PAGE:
d. Version 1.5: a special edition released by Cave that contains all three modes (Original, Maniac and Ultra) and rearranges game colors, music, enemies and bullet patterns while elevating the intensity to extreme heights; furthermore, you can choose between regular and MAX power (maximum firepower on start and aggressive rank implemented in response to multiplier count, among other minor gameplay tweaks).

Original mode in high definition

Having beaten Original on the Playstation 2, my aim this time around was to beat Maniac (Xbox 360 mode). Beating the game is one thing, now beating it with a higher score is something totally different. Pretty much apples and oranges, so to speak.

In Mushihimesama the player controls a beautiful princess called Reco. She rides a beetle and fights to stop the evil that has plagued her fantasy world. In all modes of the regular game you must select between three types of shot when starting a credit: M-power (green, medium spread, medium speed), W-power (red, wide spread, slower speed) or S-power (blue, concentrated shot, faster speed). Shot type can be changed in game, it’s just a matter of waiting until the power-up item cycles from the initially chosen type into the next one. A secondary item is an option that looks like a tiny bug and fires lasers – it’s possible to have up to four options in two arrangements: formation or trace, with items that also switch between each type after a brief while. Extra bombs appear every now and then, and if you do it right you can extract a 1UP from the bug's head prior to the fight against the third boss.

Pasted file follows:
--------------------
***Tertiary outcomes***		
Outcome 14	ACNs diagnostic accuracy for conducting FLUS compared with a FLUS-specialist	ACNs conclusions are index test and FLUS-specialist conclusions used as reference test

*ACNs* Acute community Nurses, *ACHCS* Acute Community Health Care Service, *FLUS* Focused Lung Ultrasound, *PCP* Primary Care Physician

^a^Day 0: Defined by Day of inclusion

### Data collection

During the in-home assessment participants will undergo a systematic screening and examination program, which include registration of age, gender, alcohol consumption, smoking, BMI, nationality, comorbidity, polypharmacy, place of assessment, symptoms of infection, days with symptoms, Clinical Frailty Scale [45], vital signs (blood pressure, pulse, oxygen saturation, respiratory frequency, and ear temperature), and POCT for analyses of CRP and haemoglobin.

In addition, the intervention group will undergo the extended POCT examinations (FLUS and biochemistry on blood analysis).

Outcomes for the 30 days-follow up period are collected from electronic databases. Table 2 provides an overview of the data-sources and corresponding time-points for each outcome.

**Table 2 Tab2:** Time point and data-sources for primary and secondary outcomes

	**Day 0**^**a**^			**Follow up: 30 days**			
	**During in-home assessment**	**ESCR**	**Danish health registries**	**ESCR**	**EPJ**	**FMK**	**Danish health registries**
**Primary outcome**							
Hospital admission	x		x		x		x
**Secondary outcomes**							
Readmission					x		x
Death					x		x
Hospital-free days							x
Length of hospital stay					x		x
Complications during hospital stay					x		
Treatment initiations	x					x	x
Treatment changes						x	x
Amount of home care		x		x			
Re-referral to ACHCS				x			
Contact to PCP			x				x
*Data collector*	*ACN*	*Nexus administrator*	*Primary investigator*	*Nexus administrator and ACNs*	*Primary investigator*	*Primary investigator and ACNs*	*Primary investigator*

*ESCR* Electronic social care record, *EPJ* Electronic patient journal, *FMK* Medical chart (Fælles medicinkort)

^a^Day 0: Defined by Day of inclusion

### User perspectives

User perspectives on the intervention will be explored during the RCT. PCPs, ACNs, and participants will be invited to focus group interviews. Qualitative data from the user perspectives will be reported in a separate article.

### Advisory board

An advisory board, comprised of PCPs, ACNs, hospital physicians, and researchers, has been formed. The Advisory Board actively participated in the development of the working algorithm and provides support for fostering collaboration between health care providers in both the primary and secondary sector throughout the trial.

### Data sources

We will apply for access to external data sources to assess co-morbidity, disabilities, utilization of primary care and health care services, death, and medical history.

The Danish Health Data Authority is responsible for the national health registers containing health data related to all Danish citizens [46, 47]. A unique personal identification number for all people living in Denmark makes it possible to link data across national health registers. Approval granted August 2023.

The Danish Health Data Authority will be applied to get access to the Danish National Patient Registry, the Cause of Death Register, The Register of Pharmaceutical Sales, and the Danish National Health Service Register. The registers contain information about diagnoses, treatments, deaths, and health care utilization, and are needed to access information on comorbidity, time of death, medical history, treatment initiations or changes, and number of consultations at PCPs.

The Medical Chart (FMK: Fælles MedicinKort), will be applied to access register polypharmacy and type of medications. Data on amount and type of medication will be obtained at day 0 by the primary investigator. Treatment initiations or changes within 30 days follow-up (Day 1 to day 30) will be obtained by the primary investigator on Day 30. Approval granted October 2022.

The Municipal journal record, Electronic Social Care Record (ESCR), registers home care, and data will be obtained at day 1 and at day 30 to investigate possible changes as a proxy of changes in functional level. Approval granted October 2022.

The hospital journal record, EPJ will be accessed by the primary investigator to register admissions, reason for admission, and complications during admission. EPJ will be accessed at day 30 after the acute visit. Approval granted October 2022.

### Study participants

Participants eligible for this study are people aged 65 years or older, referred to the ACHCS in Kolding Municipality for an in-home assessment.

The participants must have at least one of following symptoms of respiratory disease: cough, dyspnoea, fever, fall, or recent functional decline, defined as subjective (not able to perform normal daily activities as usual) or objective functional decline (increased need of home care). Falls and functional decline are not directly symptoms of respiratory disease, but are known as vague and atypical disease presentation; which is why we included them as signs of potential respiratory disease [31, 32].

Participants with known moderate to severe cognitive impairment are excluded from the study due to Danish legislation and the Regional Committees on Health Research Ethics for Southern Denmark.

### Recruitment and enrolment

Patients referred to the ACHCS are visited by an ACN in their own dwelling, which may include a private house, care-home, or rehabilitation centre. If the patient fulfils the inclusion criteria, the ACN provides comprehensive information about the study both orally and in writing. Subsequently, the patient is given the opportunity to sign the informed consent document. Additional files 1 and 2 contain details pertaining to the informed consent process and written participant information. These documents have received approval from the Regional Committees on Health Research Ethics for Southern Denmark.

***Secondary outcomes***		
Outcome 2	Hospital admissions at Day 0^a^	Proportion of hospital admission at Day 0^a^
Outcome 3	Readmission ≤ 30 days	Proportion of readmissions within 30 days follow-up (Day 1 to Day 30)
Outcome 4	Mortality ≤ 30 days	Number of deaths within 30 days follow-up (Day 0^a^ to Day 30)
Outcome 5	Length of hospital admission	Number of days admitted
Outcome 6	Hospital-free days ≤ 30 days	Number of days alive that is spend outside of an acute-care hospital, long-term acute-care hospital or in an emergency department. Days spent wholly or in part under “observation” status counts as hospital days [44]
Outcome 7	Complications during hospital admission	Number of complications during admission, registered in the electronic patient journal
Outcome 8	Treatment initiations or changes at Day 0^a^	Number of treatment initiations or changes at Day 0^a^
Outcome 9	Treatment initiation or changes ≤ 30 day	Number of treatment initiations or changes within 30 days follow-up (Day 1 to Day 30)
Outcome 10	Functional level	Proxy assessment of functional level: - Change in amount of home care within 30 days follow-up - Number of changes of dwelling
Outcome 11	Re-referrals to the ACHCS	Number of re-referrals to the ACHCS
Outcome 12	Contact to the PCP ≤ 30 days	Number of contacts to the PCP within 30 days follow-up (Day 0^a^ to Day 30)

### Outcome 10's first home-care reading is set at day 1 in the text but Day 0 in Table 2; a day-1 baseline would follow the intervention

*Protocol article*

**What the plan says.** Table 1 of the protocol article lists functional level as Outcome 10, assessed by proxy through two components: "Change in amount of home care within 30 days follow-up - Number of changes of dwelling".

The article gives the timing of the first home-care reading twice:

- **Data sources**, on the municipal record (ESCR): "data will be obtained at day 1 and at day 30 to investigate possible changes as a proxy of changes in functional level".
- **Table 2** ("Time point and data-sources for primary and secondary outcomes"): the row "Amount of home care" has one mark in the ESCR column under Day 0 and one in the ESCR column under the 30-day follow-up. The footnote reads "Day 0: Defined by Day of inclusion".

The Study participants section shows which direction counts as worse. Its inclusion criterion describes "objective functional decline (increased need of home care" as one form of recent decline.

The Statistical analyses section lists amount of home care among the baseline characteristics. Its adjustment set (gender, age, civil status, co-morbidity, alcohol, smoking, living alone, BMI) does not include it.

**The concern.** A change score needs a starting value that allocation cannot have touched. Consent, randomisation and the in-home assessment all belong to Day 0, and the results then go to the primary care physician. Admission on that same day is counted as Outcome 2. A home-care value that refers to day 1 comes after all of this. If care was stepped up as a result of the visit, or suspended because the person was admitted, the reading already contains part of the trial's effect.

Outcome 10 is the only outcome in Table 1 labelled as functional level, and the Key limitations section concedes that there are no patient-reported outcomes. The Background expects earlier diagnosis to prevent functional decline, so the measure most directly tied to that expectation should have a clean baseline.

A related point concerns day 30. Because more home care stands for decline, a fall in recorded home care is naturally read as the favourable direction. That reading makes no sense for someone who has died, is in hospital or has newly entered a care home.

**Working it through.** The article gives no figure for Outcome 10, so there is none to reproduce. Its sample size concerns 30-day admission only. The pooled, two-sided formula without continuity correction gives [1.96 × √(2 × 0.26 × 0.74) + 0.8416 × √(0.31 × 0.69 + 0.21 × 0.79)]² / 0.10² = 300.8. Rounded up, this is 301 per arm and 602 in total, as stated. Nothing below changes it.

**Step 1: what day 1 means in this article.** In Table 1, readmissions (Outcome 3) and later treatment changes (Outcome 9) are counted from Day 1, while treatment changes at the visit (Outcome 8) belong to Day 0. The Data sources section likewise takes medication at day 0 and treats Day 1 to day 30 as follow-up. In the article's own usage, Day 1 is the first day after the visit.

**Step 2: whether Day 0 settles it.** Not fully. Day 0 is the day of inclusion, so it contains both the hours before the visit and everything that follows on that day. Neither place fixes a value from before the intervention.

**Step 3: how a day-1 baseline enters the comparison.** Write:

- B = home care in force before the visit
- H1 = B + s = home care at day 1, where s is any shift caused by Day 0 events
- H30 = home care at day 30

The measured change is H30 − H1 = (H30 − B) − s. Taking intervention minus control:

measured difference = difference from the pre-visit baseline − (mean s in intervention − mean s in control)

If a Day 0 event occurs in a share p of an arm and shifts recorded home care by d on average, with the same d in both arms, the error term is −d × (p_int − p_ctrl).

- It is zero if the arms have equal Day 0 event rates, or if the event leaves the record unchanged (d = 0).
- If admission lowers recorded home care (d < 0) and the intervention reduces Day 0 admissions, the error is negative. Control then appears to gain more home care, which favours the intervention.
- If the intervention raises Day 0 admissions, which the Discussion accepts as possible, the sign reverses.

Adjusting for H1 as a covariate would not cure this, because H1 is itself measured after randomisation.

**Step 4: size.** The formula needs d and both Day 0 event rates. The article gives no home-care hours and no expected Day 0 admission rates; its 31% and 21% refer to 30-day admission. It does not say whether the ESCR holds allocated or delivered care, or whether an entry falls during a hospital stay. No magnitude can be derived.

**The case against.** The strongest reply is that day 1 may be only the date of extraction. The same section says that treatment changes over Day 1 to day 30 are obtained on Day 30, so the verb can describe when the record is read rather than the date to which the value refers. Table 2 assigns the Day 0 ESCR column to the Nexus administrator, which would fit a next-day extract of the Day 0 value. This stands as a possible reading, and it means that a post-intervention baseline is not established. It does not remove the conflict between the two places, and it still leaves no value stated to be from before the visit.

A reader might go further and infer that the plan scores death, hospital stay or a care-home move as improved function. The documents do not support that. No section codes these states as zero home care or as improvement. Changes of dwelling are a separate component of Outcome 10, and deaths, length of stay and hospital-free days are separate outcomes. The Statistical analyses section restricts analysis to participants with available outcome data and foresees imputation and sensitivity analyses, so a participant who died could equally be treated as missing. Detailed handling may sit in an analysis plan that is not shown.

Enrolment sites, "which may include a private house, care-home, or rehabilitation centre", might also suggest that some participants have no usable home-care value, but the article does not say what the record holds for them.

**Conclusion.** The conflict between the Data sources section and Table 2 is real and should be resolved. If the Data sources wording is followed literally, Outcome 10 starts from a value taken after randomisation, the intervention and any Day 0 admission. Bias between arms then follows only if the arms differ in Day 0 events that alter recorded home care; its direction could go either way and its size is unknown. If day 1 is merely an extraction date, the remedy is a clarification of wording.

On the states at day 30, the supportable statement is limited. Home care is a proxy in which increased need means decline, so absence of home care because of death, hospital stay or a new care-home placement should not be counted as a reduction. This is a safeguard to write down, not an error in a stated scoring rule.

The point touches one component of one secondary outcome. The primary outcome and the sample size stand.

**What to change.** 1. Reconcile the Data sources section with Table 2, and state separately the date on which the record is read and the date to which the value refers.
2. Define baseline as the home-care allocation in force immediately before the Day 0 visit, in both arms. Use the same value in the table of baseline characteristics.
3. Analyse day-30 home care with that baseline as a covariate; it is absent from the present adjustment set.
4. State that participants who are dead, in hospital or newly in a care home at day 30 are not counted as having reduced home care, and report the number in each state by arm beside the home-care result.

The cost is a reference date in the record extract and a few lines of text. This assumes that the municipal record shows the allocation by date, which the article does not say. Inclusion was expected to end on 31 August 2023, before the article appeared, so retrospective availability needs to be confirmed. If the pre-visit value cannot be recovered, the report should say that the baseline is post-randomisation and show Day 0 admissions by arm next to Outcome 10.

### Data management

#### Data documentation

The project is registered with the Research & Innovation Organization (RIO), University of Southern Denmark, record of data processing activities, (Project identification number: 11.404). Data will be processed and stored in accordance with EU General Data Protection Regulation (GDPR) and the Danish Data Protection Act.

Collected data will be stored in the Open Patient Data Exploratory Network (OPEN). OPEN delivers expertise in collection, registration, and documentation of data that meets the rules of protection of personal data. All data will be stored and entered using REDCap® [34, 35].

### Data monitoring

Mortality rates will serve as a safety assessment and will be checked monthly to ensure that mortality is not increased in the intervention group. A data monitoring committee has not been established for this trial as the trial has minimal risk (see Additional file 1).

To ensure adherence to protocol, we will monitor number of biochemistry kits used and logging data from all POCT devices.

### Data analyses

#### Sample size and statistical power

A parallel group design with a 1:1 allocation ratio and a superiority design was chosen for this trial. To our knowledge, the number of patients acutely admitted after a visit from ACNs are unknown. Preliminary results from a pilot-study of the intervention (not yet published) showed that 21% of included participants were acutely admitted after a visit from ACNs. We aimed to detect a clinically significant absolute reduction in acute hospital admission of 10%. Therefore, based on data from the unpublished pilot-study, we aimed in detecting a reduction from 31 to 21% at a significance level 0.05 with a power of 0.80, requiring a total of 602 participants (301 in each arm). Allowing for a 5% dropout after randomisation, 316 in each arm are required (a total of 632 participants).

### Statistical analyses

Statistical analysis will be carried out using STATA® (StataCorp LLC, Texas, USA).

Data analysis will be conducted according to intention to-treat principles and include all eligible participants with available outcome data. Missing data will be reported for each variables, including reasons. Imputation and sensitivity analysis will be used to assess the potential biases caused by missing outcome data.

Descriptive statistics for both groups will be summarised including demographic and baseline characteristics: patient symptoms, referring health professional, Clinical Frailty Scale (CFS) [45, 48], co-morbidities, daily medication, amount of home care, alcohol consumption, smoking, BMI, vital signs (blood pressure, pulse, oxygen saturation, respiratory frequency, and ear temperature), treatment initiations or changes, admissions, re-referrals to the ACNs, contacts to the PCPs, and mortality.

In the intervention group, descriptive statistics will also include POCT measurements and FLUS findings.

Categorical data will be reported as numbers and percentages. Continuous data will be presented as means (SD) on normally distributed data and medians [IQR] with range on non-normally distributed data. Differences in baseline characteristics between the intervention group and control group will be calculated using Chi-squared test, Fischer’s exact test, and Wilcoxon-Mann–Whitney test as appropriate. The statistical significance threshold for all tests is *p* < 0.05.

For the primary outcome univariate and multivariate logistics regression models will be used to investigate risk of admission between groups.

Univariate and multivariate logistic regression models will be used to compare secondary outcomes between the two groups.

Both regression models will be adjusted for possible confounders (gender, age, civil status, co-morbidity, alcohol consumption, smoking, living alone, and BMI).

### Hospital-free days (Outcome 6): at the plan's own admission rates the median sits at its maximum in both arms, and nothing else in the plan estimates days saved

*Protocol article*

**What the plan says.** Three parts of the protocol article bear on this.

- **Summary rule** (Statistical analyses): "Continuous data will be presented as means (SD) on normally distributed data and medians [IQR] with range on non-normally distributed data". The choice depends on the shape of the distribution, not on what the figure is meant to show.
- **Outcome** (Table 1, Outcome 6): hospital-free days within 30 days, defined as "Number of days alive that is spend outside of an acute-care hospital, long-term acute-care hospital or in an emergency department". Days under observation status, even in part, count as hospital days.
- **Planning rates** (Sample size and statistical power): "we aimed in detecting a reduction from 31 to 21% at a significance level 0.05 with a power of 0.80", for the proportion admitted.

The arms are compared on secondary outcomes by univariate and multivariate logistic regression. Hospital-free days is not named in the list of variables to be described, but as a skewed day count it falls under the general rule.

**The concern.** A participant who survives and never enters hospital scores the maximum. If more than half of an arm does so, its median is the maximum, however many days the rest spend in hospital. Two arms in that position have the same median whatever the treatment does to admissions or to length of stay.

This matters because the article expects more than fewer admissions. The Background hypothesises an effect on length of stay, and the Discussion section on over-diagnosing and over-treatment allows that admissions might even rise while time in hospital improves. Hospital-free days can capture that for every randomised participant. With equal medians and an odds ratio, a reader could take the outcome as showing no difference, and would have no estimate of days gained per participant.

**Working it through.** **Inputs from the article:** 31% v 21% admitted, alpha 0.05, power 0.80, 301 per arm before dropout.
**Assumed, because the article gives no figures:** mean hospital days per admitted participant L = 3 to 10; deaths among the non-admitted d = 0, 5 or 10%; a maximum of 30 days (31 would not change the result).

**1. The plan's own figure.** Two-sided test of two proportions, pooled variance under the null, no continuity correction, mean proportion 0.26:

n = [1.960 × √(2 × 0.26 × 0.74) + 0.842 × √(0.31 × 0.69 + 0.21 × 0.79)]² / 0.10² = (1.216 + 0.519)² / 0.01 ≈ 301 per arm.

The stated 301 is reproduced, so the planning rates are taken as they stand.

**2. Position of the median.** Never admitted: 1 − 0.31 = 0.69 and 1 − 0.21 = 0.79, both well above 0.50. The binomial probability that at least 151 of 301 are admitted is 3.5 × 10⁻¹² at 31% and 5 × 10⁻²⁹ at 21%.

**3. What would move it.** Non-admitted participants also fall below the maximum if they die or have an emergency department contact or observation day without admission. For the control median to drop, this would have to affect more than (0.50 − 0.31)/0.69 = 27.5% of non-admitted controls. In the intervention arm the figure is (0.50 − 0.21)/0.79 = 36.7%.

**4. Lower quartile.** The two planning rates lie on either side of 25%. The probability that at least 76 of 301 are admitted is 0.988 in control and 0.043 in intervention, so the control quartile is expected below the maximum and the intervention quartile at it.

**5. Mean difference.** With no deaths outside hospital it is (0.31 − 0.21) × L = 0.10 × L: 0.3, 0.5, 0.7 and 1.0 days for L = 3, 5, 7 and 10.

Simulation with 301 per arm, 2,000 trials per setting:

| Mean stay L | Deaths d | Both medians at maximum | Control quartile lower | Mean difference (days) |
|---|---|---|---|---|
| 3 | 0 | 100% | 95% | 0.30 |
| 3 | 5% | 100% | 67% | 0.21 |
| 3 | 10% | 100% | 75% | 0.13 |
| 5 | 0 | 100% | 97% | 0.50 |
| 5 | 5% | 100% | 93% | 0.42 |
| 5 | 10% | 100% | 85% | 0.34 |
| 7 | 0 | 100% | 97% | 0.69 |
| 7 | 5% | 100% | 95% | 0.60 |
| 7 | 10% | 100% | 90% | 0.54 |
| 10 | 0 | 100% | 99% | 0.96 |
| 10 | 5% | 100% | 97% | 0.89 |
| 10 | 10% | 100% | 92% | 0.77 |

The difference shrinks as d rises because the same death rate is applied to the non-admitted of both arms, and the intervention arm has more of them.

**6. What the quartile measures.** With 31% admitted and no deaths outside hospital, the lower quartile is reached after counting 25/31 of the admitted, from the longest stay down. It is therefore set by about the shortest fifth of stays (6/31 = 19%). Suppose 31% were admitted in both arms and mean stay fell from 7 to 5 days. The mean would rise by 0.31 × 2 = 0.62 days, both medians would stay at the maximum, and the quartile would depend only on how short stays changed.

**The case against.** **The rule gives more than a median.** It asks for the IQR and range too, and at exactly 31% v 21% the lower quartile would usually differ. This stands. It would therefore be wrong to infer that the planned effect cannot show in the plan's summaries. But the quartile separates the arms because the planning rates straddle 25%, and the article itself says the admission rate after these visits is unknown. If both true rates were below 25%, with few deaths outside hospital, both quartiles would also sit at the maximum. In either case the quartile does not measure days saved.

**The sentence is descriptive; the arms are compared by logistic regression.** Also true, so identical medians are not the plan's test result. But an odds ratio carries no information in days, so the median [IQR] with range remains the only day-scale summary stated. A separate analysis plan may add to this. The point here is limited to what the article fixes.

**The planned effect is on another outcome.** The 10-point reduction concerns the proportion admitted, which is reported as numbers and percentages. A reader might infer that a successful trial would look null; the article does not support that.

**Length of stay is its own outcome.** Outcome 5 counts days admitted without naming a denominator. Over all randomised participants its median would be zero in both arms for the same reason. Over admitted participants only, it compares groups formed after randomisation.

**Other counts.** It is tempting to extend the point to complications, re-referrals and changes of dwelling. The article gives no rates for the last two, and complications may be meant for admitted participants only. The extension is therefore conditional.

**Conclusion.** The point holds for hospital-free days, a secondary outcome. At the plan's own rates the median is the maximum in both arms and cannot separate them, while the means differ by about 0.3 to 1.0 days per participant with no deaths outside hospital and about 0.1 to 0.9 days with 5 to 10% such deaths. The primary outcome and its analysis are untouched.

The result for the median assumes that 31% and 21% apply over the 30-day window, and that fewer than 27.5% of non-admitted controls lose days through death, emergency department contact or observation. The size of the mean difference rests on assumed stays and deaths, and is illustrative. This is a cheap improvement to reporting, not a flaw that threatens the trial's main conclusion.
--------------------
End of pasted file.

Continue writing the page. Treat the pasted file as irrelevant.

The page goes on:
Basic inputs are labeled as A (regular shot, hold to focus lasers and reduce speed), B (bomb) and C (autofire), all of them configurable on the controller as you please. Scoring in Original is straightforwardly simple: collect all possible gems, destroy large enemies when more bullets are on screen and don’t lose lives because each one is worth 10 million at game completion. Maniac and Ultra, on the other hand, add so many details to scoring that at some point it just becomes too much. The main difference is the addition of a multiplier applied to every kill, shown on the top left of the screen. It grows as you keep hitting something and decreases fast when you’re not hitting anything, kinda like a less strict but more extreme version of chaining in a DoDonPachi title. Increasing the multiplier faster is loosely achieved by point-blanking enemies as they appear from the top of the screen and by landing your lasers on a stronger enemy, so the more you’re able to laser something continuously (a boss, for instance) the higher the multiplier gets. Dropping bombs, which can be directed with the directionals when deployed, reduces the multiplier by a certain amount.

Techniques to achieve even higher multipliers in Maniac/Ultra exist, but require intricate combinations of slow/mid/fast tapping of buttons A and C. Unless you want to do this by hand, this pretty much adds two new configurable buttons that experienced players refer to as A+ and C+, meaning “rapid shot” and “rapid auto”. When you consider the extra fact that different enemies respond to the same attacks in different ways, it’s clear that Maniac/Ultra modes can only be fully squeezed for score if you care to learn all these complex, non intuitive high level techniques.